One aspect of the invention relates to improved methods and devices for preparation of organic compounds and their separation by electrochemical means. Such methods and devices substantially eliminate unwanted side reactions by isolating primary reactions at the cathode from those occurring at the anode by restricting the transfer of neutral molecules from between cell compartments. This allows for higher product yields, products of greater purity, improved electrochemical selectivity and higher current efficiencies than comparable methods conducted with homogeneous solvents as electrolytes, i.e. catholytes and anolytes which are comprised of either aqueous or nonaqueous liquids. Accordingly, the concepts disclosed herein have a very broad range of applications in electrochemistry including, but not limited to electrosynthesis reactions for preparing organic compounds, such as solvents like benzylamine, cyclohexanone; dehalogenation reactions, such as mono and polyhalogenated aliphatic compounds like trichlorethylene, carbon tetrachloride, aralkyls, such as substituted benzotri-chlorides, DDT; dehalogenation of aromatic compounds, such as polychlorinated biphenyls (PCBs), mono and polyhalogenated benzenes and phenols. Useful applications also include more efficient purification of inert liquids, such as organic solvents like THF, DMF; mineral oils, transformer oils, silicon oils and other dielectric fluids which have become contaminated with PCBs.

These methods include not only treatment of contaminated solvents and carriers which permit recycling back to service, but also simultaneous destruction of the halogenated contaminant without rehalogenation or other competing reactions taking place. Thus, methods of this invention provide for treatment and destruction of potentially toxic chemical substances to very low levels, i.e. less than 1 ppm. For purposes of this invention--halogen, halogenated and like terms are intended to mean principally chloro, bromo and iodo, and in some instances fluoro. In addition,--dehalogenation--is intended to mean the removal of at least one halogen atom from a mono or polyhalogenated compound.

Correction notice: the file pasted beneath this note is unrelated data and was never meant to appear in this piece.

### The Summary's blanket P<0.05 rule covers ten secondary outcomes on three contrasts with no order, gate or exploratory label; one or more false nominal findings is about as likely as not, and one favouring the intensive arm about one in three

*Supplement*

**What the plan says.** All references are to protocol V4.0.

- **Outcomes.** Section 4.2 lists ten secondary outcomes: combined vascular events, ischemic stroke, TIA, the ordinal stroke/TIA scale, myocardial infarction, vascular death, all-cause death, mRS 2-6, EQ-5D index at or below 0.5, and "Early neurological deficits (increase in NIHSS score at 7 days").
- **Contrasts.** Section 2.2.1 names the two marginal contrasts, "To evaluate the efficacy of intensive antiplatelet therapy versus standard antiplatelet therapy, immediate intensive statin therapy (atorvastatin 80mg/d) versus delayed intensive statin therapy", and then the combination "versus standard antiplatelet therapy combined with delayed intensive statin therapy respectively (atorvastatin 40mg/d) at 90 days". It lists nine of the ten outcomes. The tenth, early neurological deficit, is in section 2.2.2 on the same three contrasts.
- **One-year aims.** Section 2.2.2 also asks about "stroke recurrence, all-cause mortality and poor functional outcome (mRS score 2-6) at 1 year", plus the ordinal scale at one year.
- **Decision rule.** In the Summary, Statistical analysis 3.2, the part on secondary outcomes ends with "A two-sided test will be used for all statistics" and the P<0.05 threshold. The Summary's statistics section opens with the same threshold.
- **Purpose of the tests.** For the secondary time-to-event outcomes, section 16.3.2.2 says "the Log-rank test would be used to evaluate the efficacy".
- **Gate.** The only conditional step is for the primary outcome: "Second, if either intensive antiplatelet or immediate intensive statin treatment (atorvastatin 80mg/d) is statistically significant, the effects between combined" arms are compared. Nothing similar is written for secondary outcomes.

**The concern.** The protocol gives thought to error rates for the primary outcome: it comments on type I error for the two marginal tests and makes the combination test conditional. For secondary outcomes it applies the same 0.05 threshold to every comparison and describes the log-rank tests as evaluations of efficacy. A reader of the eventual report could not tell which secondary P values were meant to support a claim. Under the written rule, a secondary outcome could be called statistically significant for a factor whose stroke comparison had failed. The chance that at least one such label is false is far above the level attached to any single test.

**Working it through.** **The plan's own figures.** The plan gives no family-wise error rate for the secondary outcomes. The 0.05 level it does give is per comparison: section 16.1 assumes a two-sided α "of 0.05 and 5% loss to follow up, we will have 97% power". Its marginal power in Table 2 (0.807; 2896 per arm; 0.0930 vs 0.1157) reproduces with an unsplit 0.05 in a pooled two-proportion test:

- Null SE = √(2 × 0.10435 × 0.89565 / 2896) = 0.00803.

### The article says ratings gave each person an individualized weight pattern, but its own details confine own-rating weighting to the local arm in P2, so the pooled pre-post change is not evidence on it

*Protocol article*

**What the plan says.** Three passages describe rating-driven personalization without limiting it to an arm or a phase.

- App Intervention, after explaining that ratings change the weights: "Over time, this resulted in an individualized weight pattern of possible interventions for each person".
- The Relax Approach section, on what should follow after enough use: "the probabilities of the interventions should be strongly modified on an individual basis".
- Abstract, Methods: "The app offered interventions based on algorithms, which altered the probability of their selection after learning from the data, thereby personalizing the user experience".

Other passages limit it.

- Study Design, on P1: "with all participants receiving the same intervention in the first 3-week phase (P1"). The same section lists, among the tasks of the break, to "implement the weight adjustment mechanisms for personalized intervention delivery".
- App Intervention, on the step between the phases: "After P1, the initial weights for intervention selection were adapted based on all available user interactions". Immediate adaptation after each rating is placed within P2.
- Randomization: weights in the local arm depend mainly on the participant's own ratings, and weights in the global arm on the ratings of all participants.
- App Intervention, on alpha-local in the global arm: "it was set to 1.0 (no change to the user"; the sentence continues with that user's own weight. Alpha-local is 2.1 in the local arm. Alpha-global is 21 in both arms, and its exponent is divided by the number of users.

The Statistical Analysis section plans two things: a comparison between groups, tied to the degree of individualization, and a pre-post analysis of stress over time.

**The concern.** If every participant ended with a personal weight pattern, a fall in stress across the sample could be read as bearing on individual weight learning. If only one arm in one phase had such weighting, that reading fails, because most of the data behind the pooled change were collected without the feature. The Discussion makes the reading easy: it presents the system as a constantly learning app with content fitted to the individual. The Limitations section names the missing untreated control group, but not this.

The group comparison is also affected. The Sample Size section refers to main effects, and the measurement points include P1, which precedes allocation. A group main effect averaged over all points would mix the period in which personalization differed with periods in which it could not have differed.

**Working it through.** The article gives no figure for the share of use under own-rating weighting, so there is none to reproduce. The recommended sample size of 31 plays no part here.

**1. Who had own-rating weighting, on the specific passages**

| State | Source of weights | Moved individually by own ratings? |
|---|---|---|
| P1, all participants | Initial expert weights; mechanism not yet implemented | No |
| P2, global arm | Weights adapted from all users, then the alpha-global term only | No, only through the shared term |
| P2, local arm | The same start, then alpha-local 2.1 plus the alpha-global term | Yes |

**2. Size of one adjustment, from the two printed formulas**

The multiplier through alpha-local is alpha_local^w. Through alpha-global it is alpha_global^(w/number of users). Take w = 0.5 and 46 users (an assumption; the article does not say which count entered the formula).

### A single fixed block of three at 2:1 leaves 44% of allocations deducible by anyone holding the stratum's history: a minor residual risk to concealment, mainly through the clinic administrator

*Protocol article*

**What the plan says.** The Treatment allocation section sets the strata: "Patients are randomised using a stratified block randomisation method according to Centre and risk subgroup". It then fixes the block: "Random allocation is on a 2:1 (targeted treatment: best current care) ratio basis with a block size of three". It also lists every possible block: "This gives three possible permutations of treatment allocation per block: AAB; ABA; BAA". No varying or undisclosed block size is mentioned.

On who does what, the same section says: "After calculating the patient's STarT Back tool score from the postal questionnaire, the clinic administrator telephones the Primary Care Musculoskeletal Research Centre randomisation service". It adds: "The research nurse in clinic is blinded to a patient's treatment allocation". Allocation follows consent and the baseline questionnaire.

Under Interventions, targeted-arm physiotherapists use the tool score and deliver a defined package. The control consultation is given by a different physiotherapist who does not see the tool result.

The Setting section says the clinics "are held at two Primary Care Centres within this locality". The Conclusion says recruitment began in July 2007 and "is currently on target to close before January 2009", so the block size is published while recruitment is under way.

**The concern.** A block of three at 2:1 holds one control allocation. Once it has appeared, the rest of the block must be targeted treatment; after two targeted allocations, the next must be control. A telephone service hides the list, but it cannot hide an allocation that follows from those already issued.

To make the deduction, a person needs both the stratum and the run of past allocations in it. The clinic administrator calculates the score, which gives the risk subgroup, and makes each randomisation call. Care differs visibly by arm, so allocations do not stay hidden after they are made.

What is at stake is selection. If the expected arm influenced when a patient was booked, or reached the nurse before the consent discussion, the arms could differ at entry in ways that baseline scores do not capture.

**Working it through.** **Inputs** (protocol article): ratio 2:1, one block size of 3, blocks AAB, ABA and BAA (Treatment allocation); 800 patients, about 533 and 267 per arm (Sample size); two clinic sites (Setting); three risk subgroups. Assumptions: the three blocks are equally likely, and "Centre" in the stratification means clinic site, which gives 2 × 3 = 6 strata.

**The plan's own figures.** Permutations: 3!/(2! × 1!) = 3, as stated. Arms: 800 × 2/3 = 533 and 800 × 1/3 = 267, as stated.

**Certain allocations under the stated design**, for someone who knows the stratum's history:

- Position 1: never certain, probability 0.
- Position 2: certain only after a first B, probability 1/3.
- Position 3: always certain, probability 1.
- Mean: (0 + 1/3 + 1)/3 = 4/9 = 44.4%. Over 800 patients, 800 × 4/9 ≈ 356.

The foregoing methods are performed in compartmentalized cells, i.e. electrochemical cells divided by means of ion exchange permselective membrane separating the cell into two or more compartments, an anode compartment for housing an anode and a cathode compartment for housing a cathode. The ion exchange membrane depending on intended use may be cationic, anionic or even bipolar. Such ion exchange permselective membranes are commercially available through ordinary channels of commerce, and include such representative examples as the perfluorosulfonic acid cation exchange membranes available from E. I. DuPont under the designation Nafion®. Suitable representative anion exchange type membranes are also widely available and include those from RAI Corporation under the designation Raipore®. Other similar performing membranes are also available from Toyo Soda.

For purposes of this invention, in reactions using energy consuming cells electrodes should be spaced from the membrane. Neither the anode nor cathode should be physically engaged with the membrane in accordance with the methods of J. Sarrazin et al., J. Electroanal. Chem., 137(1982) 183-188; E. Raoult et al., J. App. Electrochem., 14(1984) 639-643 and E. Raoult et al., J. App. Electrochem., 15(1985) 85-91. The methods of these workers relate to the use of an organic solvent in one compartment of an electrochemical cell without a supporting electrolyte. To complete the circuit the working electrode is laid flat against the membrane. However, this method results in significant disadvantages, including a reduction in conductivity of the electrolyte leading to limitations in cell operation. For example, their working electrode is limited to two dimensional grids which must be placed up against the membrane Other electrode configurations, like the more efficient three dimensional electrodes of U.S. Pat. No. 4,702,804 cannot be effectively used in the methods of Sarrazin et al. spaced from the membrane because cell voltage will be very high due to IR drop. Neither the whole surface area of the electrode nor the whole surface area of the membrane is available for use when the electrode and membrane are physically engaged with one another. This not only causes the cell to operate at much higher voltages which means greater power consumption, but keeping the electrolyte cool without the occurrence of hot spots becomes more difficult, while the potential for product decomposition increases. The zero gap, nonspaced configuration of the electrode and membrane also results in reduced electrode selectivity because of less control over cell voltage. Thus, according to the present invention, spacing of the electrodes from the membrane and use of appropriate current carriers, particularly in energy consuming cells provide important operating advantages.